Ten years is a long time, but it also passes by quickly. A few days ago, I was browsing through photos from a trip to Hawaii I had taken exactly ten years ago, and reminiscing about all that has happened since then. So much has changed.

Ten years ago, I was more arrogant, angry, and restless than I am today. I am sure of less now, but appreciative of more. My hair has grayed a little bit more, but my eyes are kinder. I am still a work in progress. I have fewer friends and family, but I care for their well-being more. I stop to hold doors for people, I talk in lower volumes, I tread on grass softly, I empty my pockets for the poor, and I am pained when see indifference. I have gained so much in experience, but have lost so much in the process. In ten years through external and internal conversations, I have come to terms with my own privilege and the relatively easy life and path I have had because of my socioeconomic, caste, gender, and educational background. Me now and me ten years ago? We are different people.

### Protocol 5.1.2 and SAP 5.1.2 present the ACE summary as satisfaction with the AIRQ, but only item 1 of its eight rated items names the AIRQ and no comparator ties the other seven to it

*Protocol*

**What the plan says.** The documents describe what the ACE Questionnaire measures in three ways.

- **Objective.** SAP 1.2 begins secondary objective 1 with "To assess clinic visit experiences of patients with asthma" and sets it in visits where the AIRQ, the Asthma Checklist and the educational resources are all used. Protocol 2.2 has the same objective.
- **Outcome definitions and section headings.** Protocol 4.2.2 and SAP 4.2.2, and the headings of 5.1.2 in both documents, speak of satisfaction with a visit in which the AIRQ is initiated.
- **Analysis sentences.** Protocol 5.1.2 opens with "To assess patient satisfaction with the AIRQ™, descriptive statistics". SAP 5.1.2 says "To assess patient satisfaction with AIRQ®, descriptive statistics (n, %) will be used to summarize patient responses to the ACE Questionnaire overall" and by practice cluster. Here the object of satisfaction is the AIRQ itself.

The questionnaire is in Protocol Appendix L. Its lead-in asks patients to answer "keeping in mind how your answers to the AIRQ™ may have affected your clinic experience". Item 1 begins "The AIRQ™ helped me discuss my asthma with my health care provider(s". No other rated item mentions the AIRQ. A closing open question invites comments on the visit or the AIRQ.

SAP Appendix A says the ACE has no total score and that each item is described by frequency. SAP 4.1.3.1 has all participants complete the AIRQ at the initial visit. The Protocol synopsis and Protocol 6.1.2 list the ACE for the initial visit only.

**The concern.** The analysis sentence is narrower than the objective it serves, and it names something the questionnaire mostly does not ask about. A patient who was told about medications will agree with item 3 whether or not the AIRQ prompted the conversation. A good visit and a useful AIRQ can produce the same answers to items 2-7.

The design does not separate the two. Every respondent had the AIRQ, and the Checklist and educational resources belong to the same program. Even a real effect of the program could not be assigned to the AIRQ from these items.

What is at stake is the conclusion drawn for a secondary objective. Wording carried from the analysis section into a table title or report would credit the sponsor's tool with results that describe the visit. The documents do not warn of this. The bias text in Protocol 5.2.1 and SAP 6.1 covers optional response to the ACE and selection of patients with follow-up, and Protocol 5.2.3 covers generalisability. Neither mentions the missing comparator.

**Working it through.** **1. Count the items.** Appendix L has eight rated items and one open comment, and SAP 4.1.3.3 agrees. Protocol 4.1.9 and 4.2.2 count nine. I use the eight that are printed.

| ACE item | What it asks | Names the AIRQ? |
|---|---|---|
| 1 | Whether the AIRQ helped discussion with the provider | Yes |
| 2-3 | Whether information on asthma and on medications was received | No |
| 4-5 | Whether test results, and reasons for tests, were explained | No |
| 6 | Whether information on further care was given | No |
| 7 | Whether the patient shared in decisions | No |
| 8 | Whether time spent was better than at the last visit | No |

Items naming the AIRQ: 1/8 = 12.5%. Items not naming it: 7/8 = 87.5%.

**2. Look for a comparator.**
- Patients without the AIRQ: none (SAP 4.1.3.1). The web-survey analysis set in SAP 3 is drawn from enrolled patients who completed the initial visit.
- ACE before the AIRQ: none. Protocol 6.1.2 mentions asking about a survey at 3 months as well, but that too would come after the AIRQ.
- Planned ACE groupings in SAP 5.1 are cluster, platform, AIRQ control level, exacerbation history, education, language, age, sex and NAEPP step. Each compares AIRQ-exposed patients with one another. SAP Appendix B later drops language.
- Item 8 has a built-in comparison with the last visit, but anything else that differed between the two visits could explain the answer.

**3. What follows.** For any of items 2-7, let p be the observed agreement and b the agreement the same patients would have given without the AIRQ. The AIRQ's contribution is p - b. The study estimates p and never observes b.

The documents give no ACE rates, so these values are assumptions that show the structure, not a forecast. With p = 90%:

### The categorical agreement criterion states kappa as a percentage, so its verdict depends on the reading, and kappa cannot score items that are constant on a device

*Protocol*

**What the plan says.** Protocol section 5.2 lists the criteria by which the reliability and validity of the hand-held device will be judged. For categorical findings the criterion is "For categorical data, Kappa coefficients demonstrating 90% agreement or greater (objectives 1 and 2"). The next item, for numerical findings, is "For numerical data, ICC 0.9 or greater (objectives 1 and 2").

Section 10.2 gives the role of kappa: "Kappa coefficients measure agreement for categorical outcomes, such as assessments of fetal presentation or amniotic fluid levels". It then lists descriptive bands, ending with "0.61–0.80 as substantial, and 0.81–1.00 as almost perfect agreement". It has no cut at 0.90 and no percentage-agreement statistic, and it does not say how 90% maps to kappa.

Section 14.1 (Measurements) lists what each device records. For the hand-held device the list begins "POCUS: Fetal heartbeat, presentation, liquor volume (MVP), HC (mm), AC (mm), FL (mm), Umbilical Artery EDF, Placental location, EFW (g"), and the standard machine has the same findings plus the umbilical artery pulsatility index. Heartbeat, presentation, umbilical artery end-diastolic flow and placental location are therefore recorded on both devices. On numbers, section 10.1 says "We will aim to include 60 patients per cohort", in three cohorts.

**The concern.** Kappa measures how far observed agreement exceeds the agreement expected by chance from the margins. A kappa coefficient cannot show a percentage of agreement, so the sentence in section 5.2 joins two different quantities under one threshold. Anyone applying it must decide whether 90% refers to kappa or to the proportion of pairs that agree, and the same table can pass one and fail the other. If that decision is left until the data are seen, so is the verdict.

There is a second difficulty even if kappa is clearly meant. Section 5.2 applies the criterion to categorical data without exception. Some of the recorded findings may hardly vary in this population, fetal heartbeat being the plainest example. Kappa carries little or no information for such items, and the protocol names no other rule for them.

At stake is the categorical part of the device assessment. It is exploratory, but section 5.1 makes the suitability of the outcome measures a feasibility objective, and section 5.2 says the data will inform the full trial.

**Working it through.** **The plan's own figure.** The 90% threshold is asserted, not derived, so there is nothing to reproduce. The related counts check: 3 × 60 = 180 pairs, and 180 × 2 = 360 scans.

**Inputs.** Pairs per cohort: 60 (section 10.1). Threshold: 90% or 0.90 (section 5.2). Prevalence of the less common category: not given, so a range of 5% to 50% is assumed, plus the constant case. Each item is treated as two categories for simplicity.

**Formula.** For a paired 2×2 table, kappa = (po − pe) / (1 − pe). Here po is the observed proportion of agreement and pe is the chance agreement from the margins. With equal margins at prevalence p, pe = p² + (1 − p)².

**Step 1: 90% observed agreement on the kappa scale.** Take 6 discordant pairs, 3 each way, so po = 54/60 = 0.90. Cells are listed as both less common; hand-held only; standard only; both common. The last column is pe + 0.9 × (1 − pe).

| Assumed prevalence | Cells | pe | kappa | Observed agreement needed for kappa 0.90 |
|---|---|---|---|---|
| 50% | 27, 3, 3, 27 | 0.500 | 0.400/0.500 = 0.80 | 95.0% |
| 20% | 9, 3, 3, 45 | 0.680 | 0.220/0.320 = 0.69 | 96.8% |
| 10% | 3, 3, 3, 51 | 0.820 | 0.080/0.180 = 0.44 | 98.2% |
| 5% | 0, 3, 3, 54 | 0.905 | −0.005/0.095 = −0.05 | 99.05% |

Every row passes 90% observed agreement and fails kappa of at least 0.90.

And so, a very selfish, narcissistic reason why I won’t be able to retreat completely from social media is that it served to fossilize my thoughts in amber. So many of my consequential and trivial thoughts were splattered all across these platforms. I’ve seen myself change through the lens of social media.

That’s the Great Experiment in my view; that’s the key difference social media makes to each of us. Tweets, blog-posts, and Facebook updates remind us of the journey. They’re mile-markers to tell us where we were on a particular day in a particular time.